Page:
8 Ways Self-Service Success Adversely Impacts Service Desks
By Stephen Mann, guest blogger from ITSM.tools
Principal and Content Director at the ITSM-focused industry analyst firm ITSM.tools. Also an independent IT and IT service management marketing content creator, and a frequent blogger, writer, and presenter on the challenges and opportunities for IT service management professionals.
Corporate IT self-service success stories are thankfully more common these days, and we know the upside – wins in terms of time, money, and customer experience. But what about the adverse consequences, of self-service success, that need to be considered and addressed?
This might seem a strange question to ask, but taking a leaf out of Isaac Newton’s physics playbook – “For every action, there is an equal and opposite reaction” – there must be some form of knock-on or kickback effect when self-service success removes incidents and service requests from the service desk’s workload.
This blog offers eight likely adverse impacts of self-service success and what you need to do about them. There will no doubt be others you can think of, if so please feel free to share them via a comment below.
1. Changes to the incident and service request profile mixes
Self-service will remove many of the “easy” tickets (both incidents and service requests) from the service desk queue. As a result of this:
- Service desk tickets will on average take longer to complete due to increased complexity.
- Dealing with complex issues will possibly have a detrimental effect on end-user views of service desk agents, if and when service desk agents are having to “fly by the seat of their pants” to deliver a timely resolution.
- Service desk agents will need to be “better equipped” for these more complex issues and requests. Needing a wider skillset, starting with true problem solving over script reading.
What you need to do: Reimagine the service desk role
The days of “dumbing down” the service desk by merely employing “people who can read scripts” are over. Firstly, due to the self-service capability absorbing most of the simpler incident and service request tickets, with service desk agents now getting only the more complicated tickets in the main. And secondly, due to the rising expectations of end users based on their consumer-world experiences.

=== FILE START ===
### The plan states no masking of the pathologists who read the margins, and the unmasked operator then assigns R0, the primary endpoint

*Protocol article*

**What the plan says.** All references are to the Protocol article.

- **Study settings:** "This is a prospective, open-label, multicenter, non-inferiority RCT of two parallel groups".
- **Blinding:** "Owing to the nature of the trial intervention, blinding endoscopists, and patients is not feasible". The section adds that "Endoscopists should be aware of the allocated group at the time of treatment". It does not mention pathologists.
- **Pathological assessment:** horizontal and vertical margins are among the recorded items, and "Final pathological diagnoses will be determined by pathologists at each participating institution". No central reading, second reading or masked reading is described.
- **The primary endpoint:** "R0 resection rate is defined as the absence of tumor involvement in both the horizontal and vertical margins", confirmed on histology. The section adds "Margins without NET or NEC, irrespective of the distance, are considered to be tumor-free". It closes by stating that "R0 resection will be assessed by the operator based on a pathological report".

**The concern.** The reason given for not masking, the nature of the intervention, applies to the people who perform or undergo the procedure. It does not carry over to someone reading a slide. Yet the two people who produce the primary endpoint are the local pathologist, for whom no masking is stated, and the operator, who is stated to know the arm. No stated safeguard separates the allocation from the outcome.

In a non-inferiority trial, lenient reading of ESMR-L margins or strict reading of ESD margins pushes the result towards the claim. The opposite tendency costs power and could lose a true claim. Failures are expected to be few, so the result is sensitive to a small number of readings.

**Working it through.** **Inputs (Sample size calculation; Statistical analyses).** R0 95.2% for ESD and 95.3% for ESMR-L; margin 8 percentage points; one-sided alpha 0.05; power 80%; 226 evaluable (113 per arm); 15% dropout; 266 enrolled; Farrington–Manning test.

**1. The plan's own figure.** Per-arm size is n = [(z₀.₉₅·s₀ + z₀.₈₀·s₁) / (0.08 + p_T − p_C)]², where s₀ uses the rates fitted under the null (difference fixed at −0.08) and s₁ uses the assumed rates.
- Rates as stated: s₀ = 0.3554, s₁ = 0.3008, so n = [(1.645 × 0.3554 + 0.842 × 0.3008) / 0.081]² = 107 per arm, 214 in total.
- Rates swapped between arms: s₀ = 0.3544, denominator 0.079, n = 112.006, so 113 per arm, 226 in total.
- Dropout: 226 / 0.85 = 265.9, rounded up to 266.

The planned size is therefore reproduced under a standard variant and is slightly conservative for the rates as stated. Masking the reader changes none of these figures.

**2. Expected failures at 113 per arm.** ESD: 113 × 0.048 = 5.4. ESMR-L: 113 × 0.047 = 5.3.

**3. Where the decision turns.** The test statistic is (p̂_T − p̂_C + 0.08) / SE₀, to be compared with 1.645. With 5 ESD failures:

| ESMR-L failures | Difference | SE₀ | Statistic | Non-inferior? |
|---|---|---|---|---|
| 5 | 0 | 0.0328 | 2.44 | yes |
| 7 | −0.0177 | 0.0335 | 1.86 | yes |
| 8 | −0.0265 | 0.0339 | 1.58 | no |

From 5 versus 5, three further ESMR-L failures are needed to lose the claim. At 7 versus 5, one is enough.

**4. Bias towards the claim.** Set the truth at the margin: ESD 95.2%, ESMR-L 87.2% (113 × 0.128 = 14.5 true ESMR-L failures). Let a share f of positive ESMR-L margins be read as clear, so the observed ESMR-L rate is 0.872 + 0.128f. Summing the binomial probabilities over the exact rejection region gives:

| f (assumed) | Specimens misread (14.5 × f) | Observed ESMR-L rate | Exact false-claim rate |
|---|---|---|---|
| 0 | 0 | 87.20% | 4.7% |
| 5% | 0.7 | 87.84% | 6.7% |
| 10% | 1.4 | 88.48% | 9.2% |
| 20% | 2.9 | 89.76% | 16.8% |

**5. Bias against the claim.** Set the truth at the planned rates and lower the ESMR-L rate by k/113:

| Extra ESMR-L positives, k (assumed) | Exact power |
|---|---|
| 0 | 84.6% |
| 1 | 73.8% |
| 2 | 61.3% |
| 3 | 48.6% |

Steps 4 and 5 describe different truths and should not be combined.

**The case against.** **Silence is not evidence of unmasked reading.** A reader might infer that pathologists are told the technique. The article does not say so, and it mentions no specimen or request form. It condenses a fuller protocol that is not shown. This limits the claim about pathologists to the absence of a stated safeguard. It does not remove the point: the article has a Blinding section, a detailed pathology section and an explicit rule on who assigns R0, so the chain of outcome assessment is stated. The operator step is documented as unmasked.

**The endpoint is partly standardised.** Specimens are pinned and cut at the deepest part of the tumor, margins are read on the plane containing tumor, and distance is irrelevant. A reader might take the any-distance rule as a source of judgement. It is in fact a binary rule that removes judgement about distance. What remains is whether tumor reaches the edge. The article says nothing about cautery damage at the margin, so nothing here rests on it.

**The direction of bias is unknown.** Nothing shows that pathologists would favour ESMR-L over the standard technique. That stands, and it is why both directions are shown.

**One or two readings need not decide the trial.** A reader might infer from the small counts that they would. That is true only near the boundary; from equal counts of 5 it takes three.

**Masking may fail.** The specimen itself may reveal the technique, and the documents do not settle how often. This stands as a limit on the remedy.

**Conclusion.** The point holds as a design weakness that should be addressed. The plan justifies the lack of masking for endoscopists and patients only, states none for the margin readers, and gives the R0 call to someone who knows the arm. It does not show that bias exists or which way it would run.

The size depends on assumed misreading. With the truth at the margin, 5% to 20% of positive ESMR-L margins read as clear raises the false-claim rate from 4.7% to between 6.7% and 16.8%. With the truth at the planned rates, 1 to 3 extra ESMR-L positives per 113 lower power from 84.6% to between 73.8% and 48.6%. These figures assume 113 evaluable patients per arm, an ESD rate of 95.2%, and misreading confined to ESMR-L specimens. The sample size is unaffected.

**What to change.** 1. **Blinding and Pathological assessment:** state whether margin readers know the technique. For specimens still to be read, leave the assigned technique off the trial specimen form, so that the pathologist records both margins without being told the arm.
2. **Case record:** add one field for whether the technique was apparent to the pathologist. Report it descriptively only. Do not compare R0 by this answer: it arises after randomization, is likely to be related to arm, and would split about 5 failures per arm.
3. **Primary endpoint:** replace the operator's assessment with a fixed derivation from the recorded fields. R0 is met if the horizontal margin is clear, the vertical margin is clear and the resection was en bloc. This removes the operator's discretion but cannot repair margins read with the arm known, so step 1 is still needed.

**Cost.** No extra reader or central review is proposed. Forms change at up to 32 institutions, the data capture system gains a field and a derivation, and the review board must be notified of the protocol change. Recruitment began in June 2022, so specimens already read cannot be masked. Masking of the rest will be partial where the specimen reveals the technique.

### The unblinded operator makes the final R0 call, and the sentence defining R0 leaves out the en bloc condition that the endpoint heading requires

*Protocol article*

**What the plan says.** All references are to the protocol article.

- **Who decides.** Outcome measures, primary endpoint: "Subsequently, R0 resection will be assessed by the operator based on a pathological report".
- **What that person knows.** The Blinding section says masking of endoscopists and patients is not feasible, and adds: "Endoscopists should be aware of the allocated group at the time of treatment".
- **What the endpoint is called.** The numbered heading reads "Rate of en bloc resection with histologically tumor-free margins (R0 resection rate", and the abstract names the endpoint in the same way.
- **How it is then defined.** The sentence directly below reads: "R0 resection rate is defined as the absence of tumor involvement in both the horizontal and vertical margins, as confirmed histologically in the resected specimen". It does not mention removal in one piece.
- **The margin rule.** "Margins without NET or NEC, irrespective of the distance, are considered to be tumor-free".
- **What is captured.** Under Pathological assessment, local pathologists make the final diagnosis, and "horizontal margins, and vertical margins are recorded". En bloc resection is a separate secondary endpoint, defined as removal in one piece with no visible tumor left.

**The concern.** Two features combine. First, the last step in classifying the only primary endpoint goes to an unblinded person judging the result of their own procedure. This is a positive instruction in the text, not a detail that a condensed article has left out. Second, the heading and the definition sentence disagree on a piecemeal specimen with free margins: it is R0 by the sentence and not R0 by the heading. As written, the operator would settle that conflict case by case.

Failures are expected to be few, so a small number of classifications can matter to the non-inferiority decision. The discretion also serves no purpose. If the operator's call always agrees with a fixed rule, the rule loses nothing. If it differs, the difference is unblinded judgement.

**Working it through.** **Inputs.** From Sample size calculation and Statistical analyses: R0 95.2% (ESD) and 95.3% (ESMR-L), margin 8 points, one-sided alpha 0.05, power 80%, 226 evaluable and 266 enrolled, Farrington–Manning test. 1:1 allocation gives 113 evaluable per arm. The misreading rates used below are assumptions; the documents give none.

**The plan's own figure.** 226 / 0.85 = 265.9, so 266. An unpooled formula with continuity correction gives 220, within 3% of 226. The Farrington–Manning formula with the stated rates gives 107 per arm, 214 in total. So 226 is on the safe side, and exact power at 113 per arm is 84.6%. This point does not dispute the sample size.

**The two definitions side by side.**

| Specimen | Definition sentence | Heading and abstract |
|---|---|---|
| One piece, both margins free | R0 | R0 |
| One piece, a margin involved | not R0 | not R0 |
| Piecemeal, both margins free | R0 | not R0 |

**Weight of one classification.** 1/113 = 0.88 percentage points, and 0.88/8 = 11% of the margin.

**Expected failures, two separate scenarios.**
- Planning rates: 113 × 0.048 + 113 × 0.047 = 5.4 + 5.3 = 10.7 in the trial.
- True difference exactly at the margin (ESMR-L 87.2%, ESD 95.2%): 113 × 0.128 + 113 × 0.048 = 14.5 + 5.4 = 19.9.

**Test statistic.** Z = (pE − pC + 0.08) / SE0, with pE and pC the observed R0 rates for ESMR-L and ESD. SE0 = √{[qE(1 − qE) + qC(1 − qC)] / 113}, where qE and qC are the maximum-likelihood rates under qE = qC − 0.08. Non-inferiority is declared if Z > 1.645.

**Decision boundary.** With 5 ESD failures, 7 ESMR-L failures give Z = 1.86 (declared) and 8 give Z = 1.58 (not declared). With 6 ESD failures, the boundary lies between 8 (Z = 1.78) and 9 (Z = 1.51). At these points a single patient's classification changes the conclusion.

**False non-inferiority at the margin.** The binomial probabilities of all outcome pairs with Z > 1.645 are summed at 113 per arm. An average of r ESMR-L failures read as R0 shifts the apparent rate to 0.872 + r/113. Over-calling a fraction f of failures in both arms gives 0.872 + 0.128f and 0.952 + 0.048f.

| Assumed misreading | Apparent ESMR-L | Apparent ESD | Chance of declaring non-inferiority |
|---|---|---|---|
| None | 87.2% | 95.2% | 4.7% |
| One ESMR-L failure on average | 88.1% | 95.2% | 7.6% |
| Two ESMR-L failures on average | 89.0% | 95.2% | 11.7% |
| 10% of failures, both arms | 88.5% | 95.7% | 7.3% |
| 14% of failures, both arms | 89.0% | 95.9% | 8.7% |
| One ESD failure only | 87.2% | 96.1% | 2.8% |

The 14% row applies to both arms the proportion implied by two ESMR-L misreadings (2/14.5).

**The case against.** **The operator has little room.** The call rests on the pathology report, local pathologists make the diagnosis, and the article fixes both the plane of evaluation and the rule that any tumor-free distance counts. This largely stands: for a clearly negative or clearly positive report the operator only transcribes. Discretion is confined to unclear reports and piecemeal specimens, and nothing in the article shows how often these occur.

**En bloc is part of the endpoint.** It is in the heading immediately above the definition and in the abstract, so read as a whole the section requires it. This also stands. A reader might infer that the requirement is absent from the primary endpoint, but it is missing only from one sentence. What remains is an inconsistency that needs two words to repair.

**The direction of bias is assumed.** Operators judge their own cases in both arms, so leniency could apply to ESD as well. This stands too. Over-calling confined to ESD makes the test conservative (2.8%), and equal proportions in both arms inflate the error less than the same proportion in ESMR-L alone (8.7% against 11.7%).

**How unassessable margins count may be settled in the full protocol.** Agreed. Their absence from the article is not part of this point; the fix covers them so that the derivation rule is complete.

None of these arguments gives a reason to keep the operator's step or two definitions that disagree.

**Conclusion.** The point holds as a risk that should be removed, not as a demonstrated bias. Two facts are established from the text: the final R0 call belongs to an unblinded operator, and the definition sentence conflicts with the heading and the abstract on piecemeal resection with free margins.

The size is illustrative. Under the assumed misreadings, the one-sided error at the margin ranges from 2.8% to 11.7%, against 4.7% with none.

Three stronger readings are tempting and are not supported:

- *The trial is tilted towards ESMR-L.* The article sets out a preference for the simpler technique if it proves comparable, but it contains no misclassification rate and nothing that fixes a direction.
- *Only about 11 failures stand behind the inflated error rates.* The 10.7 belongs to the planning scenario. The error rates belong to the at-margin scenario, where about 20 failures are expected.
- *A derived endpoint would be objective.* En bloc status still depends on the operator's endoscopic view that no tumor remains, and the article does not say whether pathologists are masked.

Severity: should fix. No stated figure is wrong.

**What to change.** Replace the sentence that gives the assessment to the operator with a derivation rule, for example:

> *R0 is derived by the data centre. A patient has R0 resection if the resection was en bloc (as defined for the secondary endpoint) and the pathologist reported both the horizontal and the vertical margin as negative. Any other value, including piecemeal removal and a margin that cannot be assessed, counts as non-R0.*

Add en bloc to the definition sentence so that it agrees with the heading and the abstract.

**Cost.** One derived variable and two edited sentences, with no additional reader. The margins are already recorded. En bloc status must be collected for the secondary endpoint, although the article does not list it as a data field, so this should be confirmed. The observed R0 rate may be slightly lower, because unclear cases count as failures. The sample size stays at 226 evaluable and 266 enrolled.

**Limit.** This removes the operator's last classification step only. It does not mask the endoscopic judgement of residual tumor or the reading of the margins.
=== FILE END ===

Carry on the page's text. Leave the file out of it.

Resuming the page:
The service desk role, and associated recruitment criteria, will thus need to be reimagined to reflect not only the additional complexity but also the growing focus on the need for a better service experience. Agent training will also need to change, in particular to focus on problem solving and customer experience – with the latter replacing “speed” in some respects.
2. Service desk agents will be a premium resource
Given the need for a different, and wider, set of skills on the service desk:
- Service desk agents will become a more expensive people resource (although admittedly fewer will be needed).
- Retaining staff will be more important, and harder. It’s just the law of supply and demand in action.
- It will be harder for service desks to “plug and play” new staff into the role, even if they have the right technical skill-sets. Knowledge management will play an important role in sharing business knowledge as well as technical knowledge.
What you need to do: Value service desk agents more
According to Service Desk Institute research, service desk agents now get little financial recompense for loyalty, i.e. staying in their service desk role for two or more years:
Source: SDI Service Desk Benchmarking Report 2015
Nor are they likely to be subject to staff morale surveys:
Source: SDI Service Desk Benchmarking Report 2015
Something has got to give here. Given the added complexity of the service desk agent role, it will be harder to recruit and then to assimilate new staff. And retaining staff will become both more important and harder.
3. Smaller service desk teams will mean less flexibility
Fewer tickets will potentially reduce the need for high numbers of people on the service desk, even with the average complexity of tickets rising. This will mean that:
- There will be fewer opportunities for technical specialisms – as fewer people are available to cover the range of technologies used.
- Planning for peak times and emergency needs will be more difficult, as will juggling annual leave at popular holiday times.
- Peak periods, in particular, might offer a substandard service for non-self-service users. Look to retail banks and their in-branch queues on Saturdays as a good example.
What you need to do: Work smarter, not harder
With fewer staff working on more complex issues and requests, service desks will need to be better at knowledge management. Or more specifically knowledge exploitation.